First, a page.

A few weeks ago I spoke to a friend about a creative opportunity. The specific opportunity doesn’t matter—it could have been a speaking gig, a publishing deal, or a freelance job.
I thought I had a good shot at being accepted, but then my friend called me back. I was not going to be considered for the opportunity.
This was not the news I was hoping for. At first, I was hurt and a little angry. Didn’t they see the skills I could bring to the table? Wasn’t it obvious that I have been adding value to others for a long time?
I moped around the house for a couple of days, feeling sorry for myself. But on Saturday morning, I woke up and had a stark realization: I was acting like a child and my attitude sucked.
Instead of continuing to wallow in self-pity, I stood back and took a hard look at myself. What could I learn from this? How could this rejection make me better?
Here are nine things I have learned from this experience. I hope these will be useful as you deal with rejection in your own life.
1. Remember that it’s better to be rejected on the front end of an opportunity.
I wouldn’t want to be chosen for an opportunity if the people doing the choosing didn’t truly want me. It’s much better to experience rejection now, rather than months or years later, when you’re in the thick of a situation that’s not right for you.
2. Don’t rely on other people’s acceptance to feel validated.
When you’re accepted by others, it’s easy to feel great. “Yay! I was chosen for something!”
But it’s also easy to feel worthless when you’re rejected. “Oh, no! Nobody likes me!”
Neither scenario is true. Your worth as a person is completely independent of other people’s judgment about you. You are priceless, valuable, and awesome … regardless of what others think.
3. Remember that opportunities come and go.
Maybe you’ve always wanted to work at the such-and-such place. Or you’ve always wanted to speak at a certain conference or work with a certain publisher.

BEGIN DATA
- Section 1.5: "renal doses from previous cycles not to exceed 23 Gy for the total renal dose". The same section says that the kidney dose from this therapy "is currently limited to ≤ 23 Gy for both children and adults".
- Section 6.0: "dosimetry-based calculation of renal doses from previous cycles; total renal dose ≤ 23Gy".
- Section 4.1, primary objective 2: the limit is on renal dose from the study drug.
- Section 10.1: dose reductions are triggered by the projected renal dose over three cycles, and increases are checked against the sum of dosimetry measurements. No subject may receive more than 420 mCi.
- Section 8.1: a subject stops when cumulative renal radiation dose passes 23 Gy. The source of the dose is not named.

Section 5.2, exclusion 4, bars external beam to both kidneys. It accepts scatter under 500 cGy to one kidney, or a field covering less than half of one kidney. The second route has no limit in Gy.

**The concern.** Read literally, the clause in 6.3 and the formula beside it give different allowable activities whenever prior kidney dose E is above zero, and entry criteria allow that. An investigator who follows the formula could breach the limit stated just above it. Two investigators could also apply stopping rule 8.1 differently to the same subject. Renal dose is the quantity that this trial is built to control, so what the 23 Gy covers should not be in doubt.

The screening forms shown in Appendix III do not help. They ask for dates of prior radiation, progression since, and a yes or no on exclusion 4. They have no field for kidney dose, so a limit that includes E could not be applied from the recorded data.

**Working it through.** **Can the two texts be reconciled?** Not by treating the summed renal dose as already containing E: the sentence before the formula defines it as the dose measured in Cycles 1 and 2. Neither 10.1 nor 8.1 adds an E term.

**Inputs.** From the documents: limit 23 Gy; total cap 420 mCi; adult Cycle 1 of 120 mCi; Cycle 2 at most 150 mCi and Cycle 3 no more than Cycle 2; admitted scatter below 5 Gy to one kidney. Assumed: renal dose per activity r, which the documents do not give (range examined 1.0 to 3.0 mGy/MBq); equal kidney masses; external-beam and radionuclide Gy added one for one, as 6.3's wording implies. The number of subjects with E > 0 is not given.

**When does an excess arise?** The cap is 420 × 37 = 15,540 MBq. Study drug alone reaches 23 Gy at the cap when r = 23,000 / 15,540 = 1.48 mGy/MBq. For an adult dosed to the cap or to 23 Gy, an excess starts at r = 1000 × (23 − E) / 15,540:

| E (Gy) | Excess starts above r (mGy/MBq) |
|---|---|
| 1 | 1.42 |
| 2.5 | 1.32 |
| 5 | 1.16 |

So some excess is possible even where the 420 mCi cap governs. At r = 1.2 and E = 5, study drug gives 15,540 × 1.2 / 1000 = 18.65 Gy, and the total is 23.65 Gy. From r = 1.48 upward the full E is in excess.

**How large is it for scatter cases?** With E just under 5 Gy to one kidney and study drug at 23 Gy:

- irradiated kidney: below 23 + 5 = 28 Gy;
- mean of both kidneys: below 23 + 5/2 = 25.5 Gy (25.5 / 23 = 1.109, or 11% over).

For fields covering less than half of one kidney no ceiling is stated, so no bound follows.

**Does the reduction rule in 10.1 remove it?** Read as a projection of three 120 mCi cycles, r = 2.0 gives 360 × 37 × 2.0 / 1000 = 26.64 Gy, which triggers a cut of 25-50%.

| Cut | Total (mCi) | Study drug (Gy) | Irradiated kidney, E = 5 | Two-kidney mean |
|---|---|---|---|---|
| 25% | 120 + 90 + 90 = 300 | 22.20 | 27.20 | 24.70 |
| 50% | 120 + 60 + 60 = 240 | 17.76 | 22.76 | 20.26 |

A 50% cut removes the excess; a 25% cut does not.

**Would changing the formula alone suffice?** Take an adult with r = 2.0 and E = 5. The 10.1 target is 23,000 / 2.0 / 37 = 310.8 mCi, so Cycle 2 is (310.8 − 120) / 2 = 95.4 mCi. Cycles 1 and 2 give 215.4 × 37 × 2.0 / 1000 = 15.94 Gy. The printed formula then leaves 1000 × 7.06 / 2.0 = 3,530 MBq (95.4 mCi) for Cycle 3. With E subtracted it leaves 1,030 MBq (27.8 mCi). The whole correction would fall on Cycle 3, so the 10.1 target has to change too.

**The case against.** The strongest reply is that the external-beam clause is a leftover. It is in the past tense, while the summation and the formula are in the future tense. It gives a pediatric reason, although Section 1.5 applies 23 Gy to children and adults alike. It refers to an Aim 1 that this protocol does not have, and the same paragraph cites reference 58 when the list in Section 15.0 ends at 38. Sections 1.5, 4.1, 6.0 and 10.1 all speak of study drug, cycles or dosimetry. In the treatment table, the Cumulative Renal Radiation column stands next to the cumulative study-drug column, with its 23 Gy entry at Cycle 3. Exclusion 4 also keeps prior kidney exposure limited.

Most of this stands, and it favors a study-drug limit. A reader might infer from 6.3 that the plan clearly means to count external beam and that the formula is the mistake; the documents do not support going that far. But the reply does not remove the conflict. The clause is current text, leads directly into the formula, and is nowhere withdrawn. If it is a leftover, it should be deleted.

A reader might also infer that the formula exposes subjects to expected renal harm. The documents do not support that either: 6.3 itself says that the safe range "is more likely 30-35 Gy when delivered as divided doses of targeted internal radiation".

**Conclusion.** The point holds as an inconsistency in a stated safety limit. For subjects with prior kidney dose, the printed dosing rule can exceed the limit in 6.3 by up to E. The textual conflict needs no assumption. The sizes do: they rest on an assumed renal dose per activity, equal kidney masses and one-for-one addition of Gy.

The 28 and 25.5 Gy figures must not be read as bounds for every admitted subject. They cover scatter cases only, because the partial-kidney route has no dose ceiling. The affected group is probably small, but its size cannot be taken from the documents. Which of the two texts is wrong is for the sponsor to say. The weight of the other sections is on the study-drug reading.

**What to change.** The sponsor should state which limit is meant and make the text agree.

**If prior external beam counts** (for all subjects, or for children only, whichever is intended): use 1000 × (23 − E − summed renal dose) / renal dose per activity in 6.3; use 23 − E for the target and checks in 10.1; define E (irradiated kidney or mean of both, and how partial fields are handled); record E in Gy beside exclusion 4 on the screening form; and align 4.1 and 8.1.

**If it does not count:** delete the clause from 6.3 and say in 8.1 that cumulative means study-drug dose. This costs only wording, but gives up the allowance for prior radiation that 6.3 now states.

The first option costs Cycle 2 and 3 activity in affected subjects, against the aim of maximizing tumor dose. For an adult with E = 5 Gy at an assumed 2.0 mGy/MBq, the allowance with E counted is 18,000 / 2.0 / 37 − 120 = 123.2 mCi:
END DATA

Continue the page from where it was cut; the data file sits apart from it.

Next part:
The truth is that there are unlimited opportunities around us every day. Don’t get your heart set on any one specific opportunity.
4. Take control of your own destiny and choose yourself.
I recently read James Altucher’s book Choose Yourself. The title sums it all up: stop waiting for others to pick you. Choose yourself.
Creative people often have to wait for gatekeepers to approve them in some way. Whether it’s a publisher, record label, art gallery, or something else, we spend a lot of time waiting for others’ approval.
But today, you don’t need to wait for someone else. You can take control of your life and get your creative work out there so others can experience it.
5. Remember all the great leaders who faced failure and rejection.
Abraham Lincoln, Thomas Edison, Walt Disney, and Steve Jobs all faced rejection or failure at some point. But they persisted. They were resilient. They had the right attitude. They kept at it until their dreams became reality.
Did you really think success was going to come so easily? Not a chance. The trials we go through are shaping and molding us for something greater down the road. But we can only make use of these disappointments if we have the right attitude.
6. Don’t make a bad decision when you are emotionally compromised.
Remember the scene in Star Trek (2009) when Spock gets into a fight with Kirk, and then steps down from his command? The reason was that he was “emotionally compromised.” He knew that his emotions would prevent him from making good decisions as a commander.